When Emily Knobbe’s pup, Hazelnut, was bleeding from a six-inch laceration on her leg, the Portland, Ore., emergency room was so full Knobbe had to sit on a nearby stairwell to wait. It took 14 hours to connect Hazelnut. The vet said the cut, while severe, had not caused any injury to the tendon or bone. But in the days that followed, Knobbe noticed that the dog didn’t put any weight on that limb. It took several days to get an appointment from Hazelnut’s regular vet, who referred Knobbe to a specialist, requiring another week of waiting. Eventually, she learned that Hazelnut’s Achilles tendon was 80 percent ruptured. The injury had worsened in the time it took to get a proper diagnosis, giving Hazelnut a 50/50 chance of losing her leg. Knobbes wonders if the busy hospital missed the tendon damage because the vets were so overworked. Hazelnut ended up having surgery and is doing fine on all four legs now. However, for Knobbes, the waiting and waiting was a truly terrifying experience. “We felt very powerless in that moment,” she told me, “just knowing that she was in pain for weeks and we just had nowhere to put her.”

For hospitals, understaffing means constant screening. When a pet needs to be taken for surgery, said Hulen, the Seattle-area veterinarian, she needs to take her attention away from all other patients. “Things get overlooked. Medications are omitted. Walks are missed. Feedings are skipped,” she told me. “That is not right.” Certain labor intensive procedures are also set aside. For example, Block’s veterinary clinic in Rhode Island is the only one in the state with a ventilator. However, using the ventilator requires the dedicated attention of a technician and a veterinarian. When things get hectic, the hospital has to announce that it is no longer accepting ventilation cases. “These animals literally have trouble breathing,” Block told me. “We have the equipment and the skills to provide care, but we have to make a choice”: will the vet stay with the one patient who needs a ventilator, or should he look after five or six other ICU patients in the same number? Time?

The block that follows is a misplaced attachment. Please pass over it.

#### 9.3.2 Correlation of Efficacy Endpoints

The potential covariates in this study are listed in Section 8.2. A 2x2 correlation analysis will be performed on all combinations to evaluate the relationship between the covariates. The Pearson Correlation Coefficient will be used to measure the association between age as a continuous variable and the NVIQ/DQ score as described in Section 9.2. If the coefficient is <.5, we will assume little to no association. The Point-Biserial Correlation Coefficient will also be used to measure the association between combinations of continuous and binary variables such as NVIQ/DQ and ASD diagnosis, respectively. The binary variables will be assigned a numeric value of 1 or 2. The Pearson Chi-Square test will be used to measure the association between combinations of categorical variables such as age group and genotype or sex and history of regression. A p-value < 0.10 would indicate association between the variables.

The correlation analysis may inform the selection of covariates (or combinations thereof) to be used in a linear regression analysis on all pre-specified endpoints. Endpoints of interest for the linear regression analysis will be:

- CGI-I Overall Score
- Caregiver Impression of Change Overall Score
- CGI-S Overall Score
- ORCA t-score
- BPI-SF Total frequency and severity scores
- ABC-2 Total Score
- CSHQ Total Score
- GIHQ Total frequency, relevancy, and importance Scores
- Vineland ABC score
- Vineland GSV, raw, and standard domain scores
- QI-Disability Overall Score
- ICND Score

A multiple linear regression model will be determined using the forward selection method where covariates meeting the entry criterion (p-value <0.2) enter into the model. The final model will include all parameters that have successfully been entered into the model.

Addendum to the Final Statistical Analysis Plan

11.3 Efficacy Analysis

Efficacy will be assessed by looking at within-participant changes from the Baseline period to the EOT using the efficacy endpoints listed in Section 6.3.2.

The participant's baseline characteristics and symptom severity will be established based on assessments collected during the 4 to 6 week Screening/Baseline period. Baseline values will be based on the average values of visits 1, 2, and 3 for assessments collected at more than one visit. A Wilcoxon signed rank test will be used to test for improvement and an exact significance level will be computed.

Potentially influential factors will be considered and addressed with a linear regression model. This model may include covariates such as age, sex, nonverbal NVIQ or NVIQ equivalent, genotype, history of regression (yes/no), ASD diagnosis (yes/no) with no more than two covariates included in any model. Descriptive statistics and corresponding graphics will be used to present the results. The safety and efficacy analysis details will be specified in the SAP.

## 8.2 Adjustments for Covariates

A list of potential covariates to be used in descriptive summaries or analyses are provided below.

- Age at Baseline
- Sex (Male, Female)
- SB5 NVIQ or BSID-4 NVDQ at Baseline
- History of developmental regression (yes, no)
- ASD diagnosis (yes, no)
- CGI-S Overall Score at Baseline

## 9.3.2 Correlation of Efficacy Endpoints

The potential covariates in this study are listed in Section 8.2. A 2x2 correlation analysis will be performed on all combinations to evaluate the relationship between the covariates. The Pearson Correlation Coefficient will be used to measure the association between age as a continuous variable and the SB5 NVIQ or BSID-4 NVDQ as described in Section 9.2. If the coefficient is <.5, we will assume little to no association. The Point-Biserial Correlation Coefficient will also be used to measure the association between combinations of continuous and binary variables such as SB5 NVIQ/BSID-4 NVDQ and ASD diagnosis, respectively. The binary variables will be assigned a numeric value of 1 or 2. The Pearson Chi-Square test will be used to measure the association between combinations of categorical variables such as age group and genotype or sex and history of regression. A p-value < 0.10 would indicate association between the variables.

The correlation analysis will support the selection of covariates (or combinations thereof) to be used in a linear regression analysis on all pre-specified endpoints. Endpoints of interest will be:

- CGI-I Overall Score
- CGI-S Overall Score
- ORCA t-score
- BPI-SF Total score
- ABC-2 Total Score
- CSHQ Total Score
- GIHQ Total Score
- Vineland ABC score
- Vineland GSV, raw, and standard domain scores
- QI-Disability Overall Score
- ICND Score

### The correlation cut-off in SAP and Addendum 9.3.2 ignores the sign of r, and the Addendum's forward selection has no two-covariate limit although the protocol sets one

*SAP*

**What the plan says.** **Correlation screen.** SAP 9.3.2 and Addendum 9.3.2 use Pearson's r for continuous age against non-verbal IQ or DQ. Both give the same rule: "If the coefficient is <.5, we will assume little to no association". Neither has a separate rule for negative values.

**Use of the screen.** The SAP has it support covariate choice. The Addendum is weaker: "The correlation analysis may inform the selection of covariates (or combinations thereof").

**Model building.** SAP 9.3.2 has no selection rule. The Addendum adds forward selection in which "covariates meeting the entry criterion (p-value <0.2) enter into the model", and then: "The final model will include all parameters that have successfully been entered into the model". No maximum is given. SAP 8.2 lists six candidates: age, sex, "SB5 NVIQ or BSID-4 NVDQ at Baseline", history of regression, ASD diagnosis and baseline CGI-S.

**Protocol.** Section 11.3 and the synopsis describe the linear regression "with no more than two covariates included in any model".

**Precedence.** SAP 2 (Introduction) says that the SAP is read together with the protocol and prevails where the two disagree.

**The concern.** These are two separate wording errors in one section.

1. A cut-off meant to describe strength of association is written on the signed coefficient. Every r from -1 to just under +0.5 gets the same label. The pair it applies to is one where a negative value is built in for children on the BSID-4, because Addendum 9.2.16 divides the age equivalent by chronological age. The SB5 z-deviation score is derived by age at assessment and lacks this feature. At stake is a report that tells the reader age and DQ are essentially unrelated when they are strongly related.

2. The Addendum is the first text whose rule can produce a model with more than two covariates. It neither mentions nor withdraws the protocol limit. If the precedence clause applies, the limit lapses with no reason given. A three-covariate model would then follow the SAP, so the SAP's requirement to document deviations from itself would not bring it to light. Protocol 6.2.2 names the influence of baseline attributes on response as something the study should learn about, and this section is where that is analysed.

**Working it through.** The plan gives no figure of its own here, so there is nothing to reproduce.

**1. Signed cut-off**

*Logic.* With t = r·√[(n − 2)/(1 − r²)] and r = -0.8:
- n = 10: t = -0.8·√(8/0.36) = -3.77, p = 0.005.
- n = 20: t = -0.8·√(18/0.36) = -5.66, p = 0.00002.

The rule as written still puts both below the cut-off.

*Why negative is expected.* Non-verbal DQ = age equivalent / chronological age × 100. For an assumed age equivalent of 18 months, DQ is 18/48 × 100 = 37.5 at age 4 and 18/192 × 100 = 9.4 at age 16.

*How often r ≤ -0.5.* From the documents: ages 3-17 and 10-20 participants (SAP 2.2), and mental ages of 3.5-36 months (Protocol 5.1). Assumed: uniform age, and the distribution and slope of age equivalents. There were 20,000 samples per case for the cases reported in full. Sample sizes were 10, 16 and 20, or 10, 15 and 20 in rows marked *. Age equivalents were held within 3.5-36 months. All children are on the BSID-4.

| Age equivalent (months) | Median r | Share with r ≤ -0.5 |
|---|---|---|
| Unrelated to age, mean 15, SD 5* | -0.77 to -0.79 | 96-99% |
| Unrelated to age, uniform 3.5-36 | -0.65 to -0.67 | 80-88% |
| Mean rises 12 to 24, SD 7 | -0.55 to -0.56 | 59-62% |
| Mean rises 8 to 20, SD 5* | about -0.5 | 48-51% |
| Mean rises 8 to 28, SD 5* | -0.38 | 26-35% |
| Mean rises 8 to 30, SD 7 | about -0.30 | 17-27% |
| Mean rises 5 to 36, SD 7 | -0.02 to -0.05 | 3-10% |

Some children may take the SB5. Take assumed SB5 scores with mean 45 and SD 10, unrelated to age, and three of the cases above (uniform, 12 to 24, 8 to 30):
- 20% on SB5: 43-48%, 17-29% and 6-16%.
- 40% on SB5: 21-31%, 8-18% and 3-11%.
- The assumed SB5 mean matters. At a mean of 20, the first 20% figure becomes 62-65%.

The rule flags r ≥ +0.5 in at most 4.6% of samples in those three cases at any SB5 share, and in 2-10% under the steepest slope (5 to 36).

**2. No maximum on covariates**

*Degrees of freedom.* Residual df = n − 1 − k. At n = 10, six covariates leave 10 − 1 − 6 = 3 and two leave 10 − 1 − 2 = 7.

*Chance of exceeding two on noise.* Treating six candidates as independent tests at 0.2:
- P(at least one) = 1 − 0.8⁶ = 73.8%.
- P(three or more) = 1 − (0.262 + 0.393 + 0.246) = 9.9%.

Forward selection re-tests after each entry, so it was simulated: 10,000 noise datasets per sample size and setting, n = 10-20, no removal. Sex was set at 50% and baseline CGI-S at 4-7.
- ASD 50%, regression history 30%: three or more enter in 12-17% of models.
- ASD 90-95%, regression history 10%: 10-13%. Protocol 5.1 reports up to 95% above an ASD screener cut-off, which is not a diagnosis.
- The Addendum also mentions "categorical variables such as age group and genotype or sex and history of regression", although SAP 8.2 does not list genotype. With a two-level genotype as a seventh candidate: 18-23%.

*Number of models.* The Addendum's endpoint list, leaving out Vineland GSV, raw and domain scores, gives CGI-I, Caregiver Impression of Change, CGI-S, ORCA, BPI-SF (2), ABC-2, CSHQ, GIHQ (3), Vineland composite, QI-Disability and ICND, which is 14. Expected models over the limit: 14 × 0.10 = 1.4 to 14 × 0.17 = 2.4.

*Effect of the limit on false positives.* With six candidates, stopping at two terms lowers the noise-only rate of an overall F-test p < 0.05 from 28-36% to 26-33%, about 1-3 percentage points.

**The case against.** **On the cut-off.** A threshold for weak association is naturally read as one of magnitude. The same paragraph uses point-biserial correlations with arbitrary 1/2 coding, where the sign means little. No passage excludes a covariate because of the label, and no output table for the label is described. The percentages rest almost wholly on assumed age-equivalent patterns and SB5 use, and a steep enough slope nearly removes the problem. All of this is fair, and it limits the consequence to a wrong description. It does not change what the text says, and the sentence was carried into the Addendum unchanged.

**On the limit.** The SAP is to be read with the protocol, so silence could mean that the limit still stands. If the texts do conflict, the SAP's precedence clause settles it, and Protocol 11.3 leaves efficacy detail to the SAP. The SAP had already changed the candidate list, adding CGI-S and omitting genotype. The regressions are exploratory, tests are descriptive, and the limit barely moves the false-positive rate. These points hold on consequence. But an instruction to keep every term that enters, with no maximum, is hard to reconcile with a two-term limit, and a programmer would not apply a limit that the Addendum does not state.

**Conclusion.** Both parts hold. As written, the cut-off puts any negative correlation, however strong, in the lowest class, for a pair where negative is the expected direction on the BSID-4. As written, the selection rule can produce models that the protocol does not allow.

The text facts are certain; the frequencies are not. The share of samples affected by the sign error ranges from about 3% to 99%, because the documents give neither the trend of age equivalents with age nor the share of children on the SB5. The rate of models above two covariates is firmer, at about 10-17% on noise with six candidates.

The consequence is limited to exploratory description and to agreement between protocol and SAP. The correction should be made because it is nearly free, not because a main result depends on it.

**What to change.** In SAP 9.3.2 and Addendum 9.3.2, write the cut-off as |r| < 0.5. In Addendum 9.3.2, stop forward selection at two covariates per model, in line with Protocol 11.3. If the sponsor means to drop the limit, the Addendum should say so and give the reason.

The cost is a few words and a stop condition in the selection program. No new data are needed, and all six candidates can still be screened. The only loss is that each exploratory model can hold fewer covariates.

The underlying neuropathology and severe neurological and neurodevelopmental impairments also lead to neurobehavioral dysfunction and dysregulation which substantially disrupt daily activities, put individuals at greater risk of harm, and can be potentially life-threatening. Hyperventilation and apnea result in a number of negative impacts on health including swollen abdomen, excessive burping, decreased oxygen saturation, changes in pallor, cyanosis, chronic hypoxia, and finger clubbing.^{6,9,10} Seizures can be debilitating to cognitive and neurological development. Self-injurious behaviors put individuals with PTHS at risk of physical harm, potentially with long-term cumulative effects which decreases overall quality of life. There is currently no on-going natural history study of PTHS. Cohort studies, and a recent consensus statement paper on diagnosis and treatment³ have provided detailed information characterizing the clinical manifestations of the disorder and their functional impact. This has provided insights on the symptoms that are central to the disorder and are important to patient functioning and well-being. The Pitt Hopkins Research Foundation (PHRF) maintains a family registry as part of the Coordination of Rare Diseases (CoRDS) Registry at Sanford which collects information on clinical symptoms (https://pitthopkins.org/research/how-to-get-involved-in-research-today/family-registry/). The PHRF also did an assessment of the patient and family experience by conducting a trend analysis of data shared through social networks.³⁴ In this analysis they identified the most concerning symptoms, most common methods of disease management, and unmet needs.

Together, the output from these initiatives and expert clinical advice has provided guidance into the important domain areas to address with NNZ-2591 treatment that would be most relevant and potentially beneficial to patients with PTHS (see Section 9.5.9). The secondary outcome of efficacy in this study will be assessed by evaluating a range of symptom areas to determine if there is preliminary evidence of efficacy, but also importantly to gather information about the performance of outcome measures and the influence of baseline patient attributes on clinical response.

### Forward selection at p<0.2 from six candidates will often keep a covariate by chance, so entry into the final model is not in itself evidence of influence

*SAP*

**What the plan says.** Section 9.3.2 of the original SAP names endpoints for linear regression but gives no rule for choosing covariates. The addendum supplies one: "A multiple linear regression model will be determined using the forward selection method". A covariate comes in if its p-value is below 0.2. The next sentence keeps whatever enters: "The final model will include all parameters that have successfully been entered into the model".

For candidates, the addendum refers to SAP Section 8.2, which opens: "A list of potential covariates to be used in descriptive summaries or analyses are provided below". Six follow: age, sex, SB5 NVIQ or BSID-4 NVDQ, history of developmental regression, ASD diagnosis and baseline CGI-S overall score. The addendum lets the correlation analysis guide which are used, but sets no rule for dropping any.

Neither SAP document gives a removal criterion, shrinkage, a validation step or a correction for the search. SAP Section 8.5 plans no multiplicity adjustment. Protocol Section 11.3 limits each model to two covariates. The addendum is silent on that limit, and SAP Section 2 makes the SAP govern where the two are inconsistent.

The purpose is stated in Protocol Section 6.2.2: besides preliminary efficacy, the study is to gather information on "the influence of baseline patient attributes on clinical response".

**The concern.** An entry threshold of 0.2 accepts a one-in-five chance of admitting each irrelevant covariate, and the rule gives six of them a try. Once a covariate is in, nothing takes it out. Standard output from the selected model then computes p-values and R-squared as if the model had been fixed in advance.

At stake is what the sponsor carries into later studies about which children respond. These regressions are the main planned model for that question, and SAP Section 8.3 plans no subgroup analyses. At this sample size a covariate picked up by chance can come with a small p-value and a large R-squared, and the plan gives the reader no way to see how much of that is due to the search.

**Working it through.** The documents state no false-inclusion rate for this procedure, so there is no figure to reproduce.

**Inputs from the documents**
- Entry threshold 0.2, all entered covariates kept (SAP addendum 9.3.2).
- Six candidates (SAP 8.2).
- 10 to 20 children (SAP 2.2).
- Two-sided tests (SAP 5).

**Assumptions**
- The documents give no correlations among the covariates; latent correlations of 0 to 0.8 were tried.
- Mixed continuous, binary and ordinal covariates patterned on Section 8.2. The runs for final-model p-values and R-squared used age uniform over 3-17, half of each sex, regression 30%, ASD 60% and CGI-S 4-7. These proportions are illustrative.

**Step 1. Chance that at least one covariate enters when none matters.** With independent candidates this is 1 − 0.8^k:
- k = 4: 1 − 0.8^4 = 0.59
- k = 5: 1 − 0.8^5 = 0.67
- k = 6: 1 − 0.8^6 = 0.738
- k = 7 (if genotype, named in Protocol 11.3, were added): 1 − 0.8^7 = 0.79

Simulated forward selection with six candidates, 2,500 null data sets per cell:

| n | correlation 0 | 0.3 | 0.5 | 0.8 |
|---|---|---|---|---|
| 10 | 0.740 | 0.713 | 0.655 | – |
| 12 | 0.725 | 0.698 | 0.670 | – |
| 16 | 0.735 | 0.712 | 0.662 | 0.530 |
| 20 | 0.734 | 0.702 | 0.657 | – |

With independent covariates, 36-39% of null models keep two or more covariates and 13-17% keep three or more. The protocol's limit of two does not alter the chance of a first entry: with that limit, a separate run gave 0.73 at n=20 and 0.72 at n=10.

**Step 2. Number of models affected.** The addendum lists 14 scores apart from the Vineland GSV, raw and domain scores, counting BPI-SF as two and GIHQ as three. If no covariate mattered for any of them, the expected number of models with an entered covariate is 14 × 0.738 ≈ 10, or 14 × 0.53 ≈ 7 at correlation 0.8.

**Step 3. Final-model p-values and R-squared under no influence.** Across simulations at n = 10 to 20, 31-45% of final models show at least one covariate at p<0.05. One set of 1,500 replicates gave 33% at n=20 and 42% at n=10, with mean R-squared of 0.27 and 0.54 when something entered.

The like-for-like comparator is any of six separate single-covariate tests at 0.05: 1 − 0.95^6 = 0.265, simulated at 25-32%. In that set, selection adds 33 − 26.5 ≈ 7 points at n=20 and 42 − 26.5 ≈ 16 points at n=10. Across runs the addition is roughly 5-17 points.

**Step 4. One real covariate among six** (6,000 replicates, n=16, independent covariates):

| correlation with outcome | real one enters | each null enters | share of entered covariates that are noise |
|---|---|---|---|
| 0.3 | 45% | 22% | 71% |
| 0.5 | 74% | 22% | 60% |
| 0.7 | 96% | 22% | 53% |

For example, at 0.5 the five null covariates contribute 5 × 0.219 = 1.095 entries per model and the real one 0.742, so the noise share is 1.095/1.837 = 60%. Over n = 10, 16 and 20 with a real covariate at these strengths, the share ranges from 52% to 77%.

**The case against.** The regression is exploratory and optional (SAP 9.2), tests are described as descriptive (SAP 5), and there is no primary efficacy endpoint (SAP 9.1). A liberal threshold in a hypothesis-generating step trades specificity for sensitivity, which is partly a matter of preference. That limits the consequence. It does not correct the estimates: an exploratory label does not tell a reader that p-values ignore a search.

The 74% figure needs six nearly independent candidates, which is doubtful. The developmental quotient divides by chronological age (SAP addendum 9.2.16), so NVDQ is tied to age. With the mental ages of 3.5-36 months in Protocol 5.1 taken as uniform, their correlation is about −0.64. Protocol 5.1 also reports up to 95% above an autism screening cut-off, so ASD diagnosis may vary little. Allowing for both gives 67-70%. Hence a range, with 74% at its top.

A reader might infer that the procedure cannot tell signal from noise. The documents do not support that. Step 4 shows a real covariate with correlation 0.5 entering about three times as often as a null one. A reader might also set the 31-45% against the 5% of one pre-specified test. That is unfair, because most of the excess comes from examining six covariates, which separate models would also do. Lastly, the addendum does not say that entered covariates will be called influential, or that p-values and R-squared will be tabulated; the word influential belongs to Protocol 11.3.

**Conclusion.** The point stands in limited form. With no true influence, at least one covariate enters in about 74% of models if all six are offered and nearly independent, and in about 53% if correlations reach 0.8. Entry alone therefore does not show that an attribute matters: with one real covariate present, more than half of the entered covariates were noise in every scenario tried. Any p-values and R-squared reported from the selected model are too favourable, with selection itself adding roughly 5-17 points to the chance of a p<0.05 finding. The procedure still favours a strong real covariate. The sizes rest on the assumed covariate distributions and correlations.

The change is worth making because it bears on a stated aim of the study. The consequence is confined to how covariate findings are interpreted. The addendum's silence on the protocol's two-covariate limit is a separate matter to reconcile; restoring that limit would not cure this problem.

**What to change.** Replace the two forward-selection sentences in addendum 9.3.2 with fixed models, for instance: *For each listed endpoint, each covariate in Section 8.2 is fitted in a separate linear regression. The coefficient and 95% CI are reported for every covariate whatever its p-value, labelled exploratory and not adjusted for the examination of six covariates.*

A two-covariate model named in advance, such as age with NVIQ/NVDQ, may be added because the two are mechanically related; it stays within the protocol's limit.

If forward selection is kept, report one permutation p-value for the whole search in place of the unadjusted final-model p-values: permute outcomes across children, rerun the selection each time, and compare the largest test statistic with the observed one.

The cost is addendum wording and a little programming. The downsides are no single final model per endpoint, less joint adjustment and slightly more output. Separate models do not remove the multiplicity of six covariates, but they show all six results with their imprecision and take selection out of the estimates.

When GPs are too busy, pets they can’t see for routine or preventative care end up needing emergency care. “We have seen tons of parvoviruses in dogs. There has been an increase in calicivirus virus in cats,” Luschini said, referring to infections that any vet can be vaccinated against or treated early on. Even specialists are overbooked. Jurney, the veterinary neurologist, said a normal, fully booked day before COVID might have included an operation or two plus five appointments. The day before we spoke, she told me she had surgery and 12 appointments. And that wasn’t even her busiest day in two weeks.

The vets and veterinarians I spoke to saw no improvement in the short term. Wages have risen, although not always as fast as inflation. Company veterinary practices have been offering this for a short time Bonuses up to $100,000 to veterinarians who enter into a three-year contract. But there is a fundamental supply and demand problem. More Americans are get pets, while the number of people entering the veterinary profession has not kept pace. By 2030, the US will need almost 41,000 additional vets and almost 133,000 certified veterinary technicians, according to a new Mars Veterinary Health report. Any solutions are probably years away. The current chaos will not be resolved any time soon.

About Clayton Arredondo